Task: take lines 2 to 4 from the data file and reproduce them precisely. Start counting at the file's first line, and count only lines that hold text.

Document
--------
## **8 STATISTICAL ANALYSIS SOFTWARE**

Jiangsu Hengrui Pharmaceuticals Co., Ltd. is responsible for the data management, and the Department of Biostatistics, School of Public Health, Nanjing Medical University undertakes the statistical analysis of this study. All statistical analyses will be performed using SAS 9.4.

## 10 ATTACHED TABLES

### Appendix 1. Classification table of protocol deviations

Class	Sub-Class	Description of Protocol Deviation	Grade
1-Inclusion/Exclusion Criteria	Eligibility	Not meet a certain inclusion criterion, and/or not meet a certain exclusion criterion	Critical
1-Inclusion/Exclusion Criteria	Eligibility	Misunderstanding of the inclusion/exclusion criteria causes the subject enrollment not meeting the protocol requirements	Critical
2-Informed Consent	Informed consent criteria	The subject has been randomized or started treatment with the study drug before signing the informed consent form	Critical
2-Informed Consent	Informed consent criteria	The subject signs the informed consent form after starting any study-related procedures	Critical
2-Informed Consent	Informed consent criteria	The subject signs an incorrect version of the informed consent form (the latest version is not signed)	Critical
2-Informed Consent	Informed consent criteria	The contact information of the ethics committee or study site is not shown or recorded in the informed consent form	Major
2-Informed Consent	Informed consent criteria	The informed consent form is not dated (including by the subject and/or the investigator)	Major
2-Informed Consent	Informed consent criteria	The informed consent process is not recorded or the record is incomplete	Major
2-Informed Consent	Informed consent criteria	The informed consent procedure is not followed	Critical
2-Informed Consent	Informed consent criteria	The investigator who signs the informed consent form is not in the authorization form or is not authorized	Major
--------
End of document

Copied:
Jiangsu Hengrui Pharmaceuticals Co., Ltd. is responsible for the data management, and the Department of Biostatistics, School of Public Health, Nanjing Medical University undertakes the statistical analysis of this study. All statistical analyses will be performed using SAS 9.4.

## 10 ATTACHED TABLES

### Appendix 1. Classification table of protocol deviations